JPMorgan Chase Gives Gloomy Outlook, Says 99% of Americans Will Be Worse off Financially in 2024 Than Pre-Pandemic

By Jace Dela Cruz

Dec 08, 2023 01:33 AM EST

JPMorgan Chase claims that 99% of Americans have already exhausted the excess savings they accumulated during the COVID-19 pandemic. 

As conveyed by the bank's top stock strategist Marko Kolanovic, this outlook is rather bleak, saying that in the forthcoming months, nearly everyone in the United States will be worse off financially compared to what they were in 2019, Business Insider reported.

Kolanovic noted that 80% of consumers, constituting almost two-thirds of total consumption, have already dissipated any financial cushion they might have built during the lockdowns. 

No Money
(Photo : Mohamed Hassan from Pixabay)

Gloomy Outlook of JPMorgan Chase

The outlook is gloomy, with only the top 1% of income earners anticipated to fare better than their pre-pandemic financial status. Kolanovic pointed to troubling indicators such as increasing credit card and auto loan delinquencies and a surge in Chapter 11 filings.

An illustrative chart projected that by June 2024, every income group, excluding the top 1%, is seen to decrease below their March 2020 levels of inflation-adjusted liquid assets through deposits and money market funds.

JPMorgan had previously projected that surplus savings peaked at $2.1 trillion in August 2021, magnified by government stimulus checks. However, this amount has dwindled significantly to below $148 billion as of October.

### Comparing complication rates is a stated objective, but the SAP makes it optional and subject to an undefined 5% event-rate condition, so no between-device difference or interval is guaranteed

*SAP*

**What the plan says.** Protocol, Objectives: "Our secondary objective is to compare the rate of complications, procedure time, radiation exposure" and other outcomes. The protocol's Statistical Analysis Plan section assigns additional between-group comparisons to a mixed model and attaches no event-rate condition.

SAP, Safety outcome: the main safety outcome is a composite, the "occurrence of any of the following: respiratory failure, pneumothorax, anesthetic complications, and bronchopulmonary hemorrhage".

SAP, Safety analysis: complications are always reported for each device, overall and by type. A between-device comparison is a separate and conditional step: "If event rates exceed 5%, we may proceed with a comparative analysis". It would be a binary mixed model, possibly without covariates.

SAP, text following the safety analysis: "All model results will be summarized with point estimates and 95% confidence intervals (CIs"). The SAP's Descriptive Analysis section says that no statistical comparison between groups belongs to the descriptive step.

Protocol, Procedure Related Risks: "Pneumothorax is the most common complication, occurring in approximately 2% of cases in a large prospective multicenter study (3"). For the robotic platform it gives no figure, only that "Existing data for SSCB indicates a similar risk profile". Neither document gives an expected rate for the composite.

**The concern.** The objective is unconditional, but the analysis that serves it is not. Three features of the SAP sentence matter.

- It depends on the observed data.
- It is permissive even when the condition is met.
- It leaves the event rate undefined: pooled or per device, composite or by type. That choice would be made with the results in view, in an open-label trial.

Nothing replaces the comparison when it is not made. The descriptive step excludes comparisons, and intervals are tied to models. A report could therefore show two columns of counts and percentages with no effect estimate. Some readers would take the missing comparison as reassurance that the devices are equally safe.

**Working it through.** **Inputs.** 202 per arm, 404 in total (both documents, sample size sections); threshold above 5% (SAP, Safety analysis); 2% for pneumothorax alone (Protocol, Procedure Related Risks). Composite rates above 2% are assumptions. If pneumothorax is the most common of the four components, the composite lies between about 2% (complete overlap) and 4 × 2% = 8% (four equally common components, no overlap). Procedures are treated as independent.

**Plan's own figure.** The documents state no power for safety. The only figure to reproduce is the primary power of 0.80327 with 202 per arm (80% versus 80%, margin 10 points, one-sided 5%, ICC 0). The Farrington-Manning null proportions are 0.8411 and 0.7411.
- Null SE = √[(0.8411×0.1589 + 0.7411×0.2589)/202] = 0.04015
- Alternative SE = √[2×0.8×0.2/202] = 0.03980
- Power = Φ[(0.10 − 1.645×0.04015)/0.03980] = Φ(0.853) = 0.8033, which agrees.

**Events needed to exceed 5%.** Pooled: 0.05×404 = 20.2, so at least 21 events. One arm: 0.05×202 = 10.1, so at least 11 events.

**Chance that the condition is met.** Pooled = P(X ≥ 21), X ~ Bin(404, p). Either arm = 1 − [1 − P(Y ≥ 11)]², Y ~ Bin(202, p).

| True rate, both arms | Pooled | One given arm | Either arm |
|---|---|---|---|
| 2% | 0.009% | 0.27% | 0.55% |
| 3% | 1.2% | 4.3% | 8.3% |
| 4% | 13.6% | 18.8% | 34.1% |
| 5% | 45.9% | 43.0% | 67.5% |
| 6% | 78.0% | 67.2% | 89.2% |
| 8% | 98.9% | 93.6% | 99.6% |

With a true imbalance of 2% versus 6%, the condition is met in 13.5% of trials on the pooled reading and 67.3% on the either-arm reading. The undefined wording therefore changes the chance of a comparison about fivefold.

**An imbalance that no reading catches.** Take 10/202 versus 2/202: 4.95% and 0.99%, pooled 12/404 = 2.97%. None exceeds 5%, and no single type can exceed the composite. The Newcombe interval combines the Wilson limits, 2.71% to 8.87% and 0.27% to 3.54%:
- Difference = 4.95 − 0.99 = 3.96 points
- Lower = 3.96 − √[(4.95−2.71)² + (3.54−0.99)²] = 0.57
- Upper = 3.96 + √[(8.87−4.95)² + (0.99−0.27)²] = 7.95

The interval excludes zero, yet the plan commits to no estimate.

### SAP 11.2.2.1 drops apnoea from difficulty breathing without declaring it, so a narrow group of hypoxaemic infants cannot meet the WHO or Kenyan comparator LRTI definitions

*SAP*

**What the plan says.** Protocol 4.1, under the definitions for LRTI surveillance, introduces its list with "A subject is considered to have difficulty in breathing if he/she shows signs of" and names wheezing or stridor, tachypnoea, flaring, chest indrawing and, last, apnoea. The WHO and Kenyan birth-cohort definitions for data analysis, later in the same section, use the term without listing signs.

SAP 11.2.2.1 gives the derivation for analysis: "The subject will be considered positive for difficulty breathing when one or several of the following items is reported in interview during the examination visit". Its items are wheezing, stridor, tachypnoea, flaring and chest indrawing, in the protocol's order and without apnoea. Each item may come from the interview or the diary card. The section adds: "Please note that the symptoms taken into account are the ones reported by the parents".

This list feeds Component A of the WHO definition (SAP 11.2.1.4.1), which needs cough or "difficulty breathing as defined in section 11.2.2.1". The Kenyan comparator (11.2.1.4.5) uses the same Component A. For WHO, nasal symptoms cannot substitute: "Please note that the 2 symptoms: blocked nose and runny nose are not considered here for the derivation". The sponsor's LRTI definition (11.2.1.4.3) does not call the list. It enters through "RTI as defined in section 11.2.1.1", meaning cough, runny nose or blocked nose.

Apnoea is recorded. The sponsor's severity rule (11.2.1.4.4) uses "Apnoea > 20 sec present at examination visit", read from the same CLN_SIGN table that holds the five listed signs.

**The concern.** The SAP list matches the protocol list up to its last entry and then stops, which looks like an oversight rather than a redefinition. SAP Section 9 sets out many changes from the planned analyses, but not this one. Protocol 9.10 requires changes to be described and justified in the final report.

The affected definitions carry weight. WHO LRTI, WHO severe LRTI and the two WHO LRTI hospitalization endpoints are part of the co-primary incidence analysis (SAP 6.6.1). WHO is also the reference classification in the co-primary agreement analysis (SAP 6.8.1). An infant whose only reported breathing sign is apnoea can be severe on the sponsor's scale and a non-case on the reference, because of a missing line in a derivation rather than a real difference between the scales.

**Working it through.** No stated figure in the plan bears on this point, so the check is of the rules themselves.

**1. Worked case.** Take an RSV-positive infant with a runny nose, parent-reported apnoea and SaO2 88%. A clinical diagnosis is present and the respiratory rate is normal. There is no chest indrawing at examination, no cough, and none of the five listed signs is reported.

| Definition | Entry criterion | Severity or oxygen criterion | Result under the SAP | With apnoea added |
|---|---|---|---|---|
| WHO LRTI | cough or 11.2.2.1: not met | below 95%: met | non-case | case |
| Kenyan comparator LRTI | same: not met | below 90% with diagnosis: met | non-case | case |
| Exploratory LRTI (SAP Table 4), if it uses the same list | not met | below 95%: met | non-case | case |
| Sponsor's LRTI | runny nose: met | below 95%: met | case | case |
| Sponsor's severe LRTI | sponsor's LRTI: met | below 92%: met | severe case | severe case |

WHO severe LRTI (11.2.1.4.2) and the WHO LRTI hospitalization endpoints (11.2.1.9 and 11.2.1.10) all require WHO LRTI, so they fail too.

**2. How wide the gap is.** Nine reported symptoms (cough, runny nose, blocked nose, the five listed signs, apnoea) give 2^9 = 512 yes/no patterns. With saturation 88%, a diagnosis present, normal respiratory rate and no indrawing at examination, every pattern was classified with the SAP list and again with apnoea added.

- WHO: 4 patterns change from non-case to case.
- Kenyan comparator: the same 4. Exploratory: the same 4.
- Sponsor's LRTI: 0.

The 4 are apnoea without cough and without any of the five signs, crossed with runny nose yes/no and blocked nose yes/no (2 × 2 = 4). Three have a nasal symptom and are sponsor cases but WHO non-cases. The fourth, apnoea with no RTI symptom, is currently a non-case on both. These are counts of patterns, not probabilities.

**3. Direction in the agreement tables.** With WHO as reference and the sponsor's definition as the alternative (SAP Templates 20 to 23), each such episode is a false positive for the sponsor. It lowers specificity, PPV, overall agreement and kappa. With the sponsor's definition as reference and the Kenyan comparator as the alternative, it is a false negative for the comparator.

As JPMorgan strategists noted at the time, consumers grappled with various challenges, including tightening credit conditions, rising interest rates, the phase-out of pandemic-related stimulus programs, diminishing excess savings, and persistent above-average inflation.

READ ALSO: JPMorgan Chase Is Ready to Leave China if Ordered by US Government, Bank CEO Jamie Dimon Says 

Difficulties Faced by Elder Millennials

A recent observation by Bank of America underscored the particular difficulties elder millennials face. This demographic, born in the 1980s, has weathered the storm of the 2008 financial crisis and the pandemic during crucial phases of their working lives.

JPMorgan Chase, however, noted that, at least for now, there is little indication of systemic weakness in the housing market.

While residential mortgages show no significant delinquencies as consumers secured low-interest rates, existing home sales have plummeted to near-record lows, and a substantial overhang of approximately $6.5 trillion in commercial real estate debt looms large in the market, according to Kolanovic. 

READ MORE: Moody's Downgrades US Credit Rating Outlook to 'Negative,' Biden Officials Put the Blame on GOP

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